With so many inviting choices, figuring out where to go in Vietnam isn’t easy. The vibe, food, and culture differ greatly between the north and south; there are more than enough exciting places strewn between Hanoi and Saigon.
No trip to Vietnam is complete without walking the busy, narrow streets of Hanoi, a city best described as the cultural heart of Vietnam. The vibe in Hanoi is dramatically different from Saigon (Ho Chi Minh City). Love it or hate it, you can’t experience Vietnam without seeing Hanoi.
But don’t assume that Hanoi is all cold, heartless concrete, because life centers around a beautiful lake and park in the middle of the city.
Hanoi gets chilly in the winter, so there are better times than others to visit.
The top tourist destination in Vietnam, Ha Long Bay can be reached via a five-hour bus from Hanoi or packaged boat tour in Hanoi. The scenery in Ha Long Bay is breathtaking, but choosing the right tour for a good experience is crucial.
2,000 islands and islets in Ha Long Bay jut dramatically from the water; the opportunities to grab gorgeous photos are overwhelming. You’ll need more than one day to enjoy Vietnam’s most famous UNESCO World Heritage Site.
Vibrantly green rice terraces cascade down rugged mountains in Sapa, a great place for trekking and interacting with ethnic minority groups. Getting to Sapa from Hanoi takes a little effort, but if you’re craving fresh air and homestays, you’ll find plenty of both.
Hue, pronounced “hway,” was the imperial capital of the Nguyen dynasty, but the city was made most famous by its role during the Vietnam War. Bullet holes are peppered throughout the Citadel, the former forbidden city accessible only to the emperors and their concubines. The Battle of Hue was one of the fiercest during the 1968 Tet Offensive.
The Imperial City and Citadel in Hue are best enjoyed on bicycle. Tombs for various emperors can also be visited.
Da Nang, Vietnam’s fifth largest city, sits roughly between Hanoi and Saigon. The city served as a major hub of operations for South Vietnamese and U.S. forces during the Vietnam War. The air base there was considered to be one of the busiest airports in the world due to the amount of daily sorties flown.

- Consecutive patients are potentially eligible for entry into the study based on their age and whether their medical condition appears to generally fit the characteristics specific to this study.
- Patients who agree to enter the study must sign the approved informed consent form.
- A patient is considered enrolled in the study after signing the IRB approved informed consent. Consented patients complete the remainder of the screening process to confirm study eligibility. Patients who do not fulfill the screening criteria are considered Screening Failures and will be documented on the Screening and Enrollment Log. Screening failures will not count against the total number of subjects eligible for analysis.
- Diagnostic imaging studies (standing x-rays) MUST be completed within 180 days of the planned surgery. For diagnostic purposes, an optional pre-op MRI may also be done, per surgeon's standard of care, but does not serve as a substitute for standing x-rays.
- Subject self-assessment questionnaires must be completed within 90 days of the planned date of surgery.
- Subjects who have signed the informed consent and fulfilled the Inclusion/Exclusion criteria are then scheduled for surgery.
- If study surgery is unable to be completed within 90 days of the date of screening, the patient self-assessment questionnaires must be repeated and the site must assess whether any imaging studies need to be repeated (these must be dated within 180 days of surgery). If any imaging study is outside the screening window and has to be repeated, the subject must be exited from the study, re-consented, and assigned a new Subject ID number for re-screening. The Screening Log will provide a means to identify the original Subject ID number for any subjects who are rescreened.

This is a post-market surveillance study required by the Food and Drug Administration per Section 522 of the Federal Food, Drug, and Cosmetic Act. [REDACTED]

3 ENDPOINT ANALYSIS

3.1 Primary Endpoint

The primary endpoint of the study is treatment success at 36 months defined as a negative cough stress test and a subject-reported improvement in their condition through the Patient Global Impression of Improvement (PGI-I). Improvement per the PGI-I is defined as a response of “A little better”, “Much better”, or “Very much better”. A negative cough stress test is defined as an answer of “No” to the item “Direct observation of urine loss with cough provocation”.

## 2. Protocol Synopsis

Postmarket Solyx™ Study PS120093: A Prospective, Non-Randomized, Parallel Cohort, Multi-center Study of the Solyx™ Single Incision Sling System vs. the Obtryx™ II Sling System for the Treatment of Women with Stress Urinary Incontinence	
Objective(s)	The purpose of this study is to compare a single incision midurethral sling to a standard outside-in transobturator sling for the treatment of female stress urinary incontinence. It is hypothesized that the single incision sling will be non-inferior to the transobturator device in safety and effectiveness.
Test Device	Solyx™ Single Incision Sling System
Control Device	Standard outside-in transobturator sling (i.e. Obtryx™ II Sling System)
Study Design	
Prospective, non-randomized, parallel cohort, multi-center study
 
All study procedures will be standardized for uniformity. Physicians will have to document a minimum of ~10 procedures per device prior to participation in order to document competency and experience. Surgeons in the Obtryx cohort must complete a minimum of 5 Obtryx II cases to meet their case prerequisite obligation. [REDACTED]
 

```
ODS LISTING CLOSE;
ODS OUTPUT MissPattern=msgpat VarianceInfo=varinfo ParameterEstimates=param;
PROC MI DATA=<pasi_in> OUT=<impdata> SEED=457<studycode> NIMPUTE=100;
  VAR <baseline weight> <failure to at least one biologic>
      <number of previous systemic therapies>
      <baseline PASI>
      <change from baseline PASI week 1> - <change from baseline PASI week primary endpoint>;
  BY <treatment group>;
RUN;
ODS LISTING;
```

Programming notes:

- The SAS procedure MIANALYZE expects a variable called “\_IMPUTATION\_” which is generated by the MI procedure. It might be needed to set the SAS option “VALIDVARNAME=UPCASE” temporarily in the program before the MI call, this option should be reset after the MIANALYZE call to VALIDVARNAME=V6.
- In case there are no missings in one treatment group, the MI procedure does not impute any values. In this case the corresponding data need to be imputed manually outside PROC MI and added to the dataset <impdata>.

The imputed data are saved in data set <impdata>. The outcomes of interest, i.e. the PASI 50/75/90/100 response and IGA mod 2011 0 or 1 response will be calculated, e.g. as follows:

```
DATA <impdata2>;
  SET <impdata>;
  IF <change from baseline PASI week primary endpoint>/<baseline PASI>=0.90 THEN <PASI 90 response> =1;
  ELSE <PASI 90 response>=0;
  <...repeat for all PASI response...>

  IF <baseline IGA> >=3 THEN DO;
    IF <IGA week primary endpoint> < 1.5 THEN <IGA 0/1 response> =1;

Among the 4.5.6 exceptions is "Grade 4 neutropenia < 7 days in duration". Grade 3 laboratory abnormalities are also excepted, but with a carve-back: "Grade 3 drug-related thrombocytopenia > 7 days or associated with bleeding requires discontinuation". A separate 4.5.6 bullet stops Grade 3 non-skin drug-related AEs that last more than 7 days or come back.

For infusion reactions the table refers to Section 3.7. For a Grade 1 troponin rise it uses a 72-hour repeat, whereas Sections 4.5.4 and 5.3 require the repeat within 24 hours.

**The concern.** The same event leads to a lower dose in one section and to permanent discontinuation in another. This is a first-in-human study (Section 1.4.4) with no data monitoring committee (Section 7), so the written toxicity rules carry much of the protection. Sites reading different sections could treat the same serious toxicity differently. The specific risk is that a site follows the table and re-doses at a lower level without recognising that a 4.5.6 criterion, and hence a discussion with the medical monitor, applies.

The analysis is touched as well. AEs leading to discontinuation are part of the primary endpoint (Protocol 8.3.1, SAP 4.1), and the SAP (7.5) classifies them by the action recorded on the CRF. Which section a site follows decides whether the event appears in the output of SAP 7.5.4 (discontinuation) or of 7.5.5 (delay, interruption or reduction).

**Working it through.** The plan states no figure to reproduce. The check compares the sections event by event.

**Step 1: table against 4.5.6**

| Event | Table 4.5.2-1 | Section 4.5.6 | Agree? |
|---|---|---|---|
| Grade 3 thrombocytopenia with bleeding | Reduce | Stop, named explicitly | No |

Da Nang is home to an expat community and the infamous China Beach, a popular rest-and-relaxation spot for American G.I.s during the war. Although there aren’t a lot of things to do in the city, locals are friendly and hole-in-the-wall bars abound. Nearby Hoi An is much more touristy but also more charming for an overnight.
Although the word is out and the town stays busy, Hoi An is a favorite for many visitors to Vietnam. The atmosphere is simply unforgettable at dusk as swinging lanterns illuminate ancient, brick streets. Hoi An once served as an important trading port, but today it is most famous for tourism and the abundance of cheap tailor shops that will customize clothing to order.
Hoi An’s Ancient Town is a UNESCO World Heritage Site that attracts an ever-increasing number of tourists. The famous Japanese Bridge there is beautiful at night. Don’t miss your chance to try the rarest noodle dish in the world when visiting Hoi An.
Nha Trang is a good-sized city with wide beaches that attract Vietnamese tourists as well as Western travelers and backpackers. Nha Trang is arguably Vietnam’s scuba diving epicenter, and groups can hire sailboats, along with a captain, to enjoy the beautiful bay.
Vin Pearl Land, attached to Nha Trang by cable car, is a large five-star spa, resort, and entertainment complex.
If you’re looking for a mostly quiet beach town without the backdrop of hotel high-rises, Mui Ne is the spot. Mui Ne is famous for its kitesurfing scene; Western enthusiasts live there seasonally between November and March to take advantage of the wind and surf. One end of Mui Ne is very popular with Russian tourists, even signs and menus are in Russian.
Backpackers head to Mui Ne to enjoy the sand dunes just a short motorbike ride away from the beach. Travelers can rent sheets of plastic for sledding down the dunes.
Although Saigon was renamed to Ho Chi Minh City, travelers and locals alike often still refer to Vietnam’s largest city as Saigon. The energy and pace of Saigon are certainly more electric than in Hanoi. Saigon has the best nightlife in Vietnam with “bia hois” along the streets selling light, locally brewed beer for less than 50 cents each.
An abundance of historic sights are dotted around Saigon, including the Reunification Palace, the War Remnants Museum, and Notre Dame Cathedral. Water puppet shows are also a popular attraction.
The airport in Saigon is Vietnam’s largest and busiest, so it is best to check into flying into Vietnam.
Travelers interested in a quieter, unique experience should make a trip from Saigon to see the Mekong Delta. Numerous villages and rice paddies line matrix of canals and waterways that form Vietnam’s most productive agricultural center.
Although a handful of places in the Mekong Delta are busy with tourists who go for river cruises, a more “authentic” experience can be enjoyed by easily getting off the beaten track. The Mekong Delta is around four hours by bus from Saigon.